It’s here! The new Canon C500 MK II, the long anticipated sequel to the C500 and (current) successor to the ever popular C300 MK II. This time, it’s Full Frame! Canon fans have been waiting a long time for this update to the Cine series, so how does it stack up?
Right off the bat, the C500 II is leading the charge into the Full-Frame Cinema Camera landscape. This camera offers Full-Frame 5.9K RAW recording internally to the new CF Express media. Additionally, it will record 4K S35 RAW, alongside 4K S35 and 4K Full Frame XF-AVC. Did I mention it shoots 4K? It shoots a lot of 4K.
For high-speed and XF-AVC modes, there is a crop employed, depending on your settings. Below, I’ve outlined the main differences, crop-wise, between RAW and XF-AVC formats. My findings have it at about a 10% crop between modes.
Color-wise, the C500 II brings the same tried-and-true Canon color science, with options for Canon LOG2 and LOG3, as well as the same methods for adjusting between color profiles and matrices. I’m still partial to “Production Camera.” The color is very Canon-like, with dependable skin tones and great highlight retention. Canon’s biggest advantage was always its built-in color science and this is no different.
For high-speed options, you’ve got 60fps at 5.9K RAW and 4K formats — and up to 120fps for the 2K cropped modes — similar to the C300 II. Canon cameras have traditionally struggled with high-speed options, and it would have been nice to see some better, non-cropped options in the C500 II, but it’s also no huge shock that there aren’t any.
The new camera also includes a few new expansion units — the most useful of which adds an additional 2 XLR ports, V-mount power options, and lens control. It builds out nicely, and it doesn’t add too much bulk to the body — but it adds the increased real estate to throw it on a shoulder more comfortably — aided by the counter weight of a larger battery. Large batteries may be the way to go with this one, as the camera sure does use a lot of power. Nothing unexpected, though, as we’re seeing all the new full-frame cameras slurp down batteries without a care in the world. Price of admission, it would seem.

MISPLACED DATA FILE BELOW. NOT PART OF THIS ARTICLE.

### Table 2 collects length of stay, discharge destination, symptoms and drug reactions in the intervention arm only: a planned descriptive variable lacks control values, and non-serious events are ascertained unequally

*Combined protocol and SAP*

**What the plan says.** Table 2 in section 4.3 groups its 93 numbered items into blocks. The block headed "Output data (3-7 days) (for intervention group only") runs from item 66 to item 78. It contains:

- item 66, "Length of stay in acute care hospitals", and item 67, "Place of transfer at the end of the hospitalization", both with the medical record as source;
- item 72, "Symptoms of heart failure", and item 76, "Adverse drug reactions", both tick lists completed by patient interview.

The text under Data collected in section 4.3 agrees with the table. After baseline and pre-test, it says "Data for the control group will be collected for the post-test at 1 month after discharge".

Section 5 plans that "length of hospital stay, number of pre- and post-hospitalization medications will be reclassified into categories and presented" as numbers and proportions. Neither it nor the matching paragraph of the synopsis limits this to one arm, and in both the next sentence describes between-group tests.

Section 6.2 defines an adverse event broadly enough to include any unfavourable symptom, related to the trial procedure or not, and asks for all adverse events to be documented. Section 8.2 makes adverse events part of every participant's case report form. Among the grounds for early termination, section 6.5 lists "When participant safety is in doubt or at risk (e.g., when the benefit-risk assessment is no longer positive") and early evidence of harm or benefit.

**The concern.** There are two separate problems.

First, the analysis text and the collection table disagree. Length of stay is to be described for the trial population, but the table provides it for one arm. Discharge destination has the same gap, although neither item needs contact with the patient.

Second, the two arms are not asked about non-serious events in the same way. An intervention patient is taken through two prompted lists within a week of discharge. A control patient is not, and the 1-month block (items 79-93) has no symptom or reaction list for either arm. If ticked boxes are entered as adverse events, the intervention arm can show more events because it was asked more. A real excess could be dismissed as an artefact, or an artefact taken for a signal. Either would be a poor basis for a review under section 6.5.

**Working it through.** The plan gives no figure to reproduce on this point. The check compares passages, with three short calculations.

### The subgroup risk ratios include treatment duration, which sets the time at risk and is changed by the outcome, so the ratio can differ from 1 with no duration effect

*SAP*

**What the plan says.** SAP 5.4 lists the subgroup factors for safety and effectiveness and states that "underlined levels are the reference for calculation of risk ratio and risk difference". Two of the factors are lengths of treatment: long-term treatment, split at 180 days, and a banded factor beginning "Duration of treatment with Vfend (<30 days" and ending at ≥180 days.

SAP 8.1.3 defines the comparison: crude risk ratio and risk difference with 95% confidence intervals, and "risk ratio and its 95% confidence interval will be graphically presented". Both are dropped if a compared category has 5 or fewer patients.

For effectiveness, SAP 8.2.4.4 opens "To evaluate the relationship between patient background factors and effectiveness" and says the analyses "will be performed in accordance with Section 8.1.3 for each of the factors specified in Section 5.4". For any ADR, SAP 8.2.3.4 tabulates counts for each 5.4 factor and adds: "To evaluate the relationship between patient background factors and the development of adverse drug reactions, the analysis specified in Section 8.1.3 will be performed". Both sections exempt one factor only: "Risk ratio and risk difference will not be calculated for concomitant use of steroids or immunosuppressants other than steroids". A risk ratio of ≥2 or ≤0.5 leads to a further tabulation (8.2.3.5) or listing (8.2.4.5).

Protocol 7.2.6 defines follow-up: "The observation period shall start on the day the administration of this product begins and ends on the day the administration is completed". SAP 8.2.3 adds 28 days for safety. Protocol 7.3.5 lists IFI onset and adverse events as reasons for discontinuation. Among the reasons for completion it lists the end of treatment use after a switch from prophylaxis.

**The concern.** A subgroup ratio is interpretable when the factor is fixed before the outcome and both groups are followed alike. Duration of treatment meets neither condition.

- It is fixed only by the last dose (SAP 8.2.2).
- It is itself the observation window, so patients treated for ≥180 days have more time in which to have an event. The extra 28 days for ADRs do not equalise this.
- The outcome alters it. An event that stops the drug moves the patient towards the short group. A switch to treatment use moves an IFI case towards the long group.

The new LCD screen and menu layout are a welcome change from the C300 II, and it feels right at home with C200 users. A single cable connects the screen to the front of the camera, ditching the audio bundled to LCD that has been an issue with the previous cameras. Overall, the build quality is rugged, and if past cinema cameras are any indication, people will be putting that to the test.
For outputs, we’ve got a 4K HDMI, a Monitor SDI out, and a 12G 4K SDI out, in addition to the video terminal for the LCD/EVF. One small issue is that when recording in 4K formats, the SDI out is stuck to outputting 4K. Most wireless transmitters and on-board monitors don’t accept a 12G 4K image, limiting users to using the Monitor Out for on-camera routing. Not a huge issue, but not having the ability to spit out a clean and overlay/LUT signal at the same time to two places will get on the nerves of the DIT. I expect this will be addressed in a future firmware update.
Using the camera is easy, as one would expect from Canon. While the menu system is a lot longer than with previous Canon cameras, it’s still as easy as ever to find what you’re looking for.
Overall, we expect this camera will meet the needs of the full-frame minded shooter, with plenty of S35 modes as well. While the XF-AVC looks great, it’s the Canon Raw that really sings. And while it’s compressed, it’s still a pretty hefty workflow at around 32 minutes per 512GB card. It’s helpful that this camera can occupy both higher budget shoots with RAW workflows, and more traditional C300 II style shooting with XF-AVC — looking great in either scenario. Reach out to Rentals by email or phone at 800-rule-com (800-785-3266) to take it for a spin. Canon’s Ryan Snyder and Paul Hawxhurst will be here on March 18th from 10am-12n for a hands-on overview. Click here to RSVP. It’s FREE!
-Alex Enman, Engineer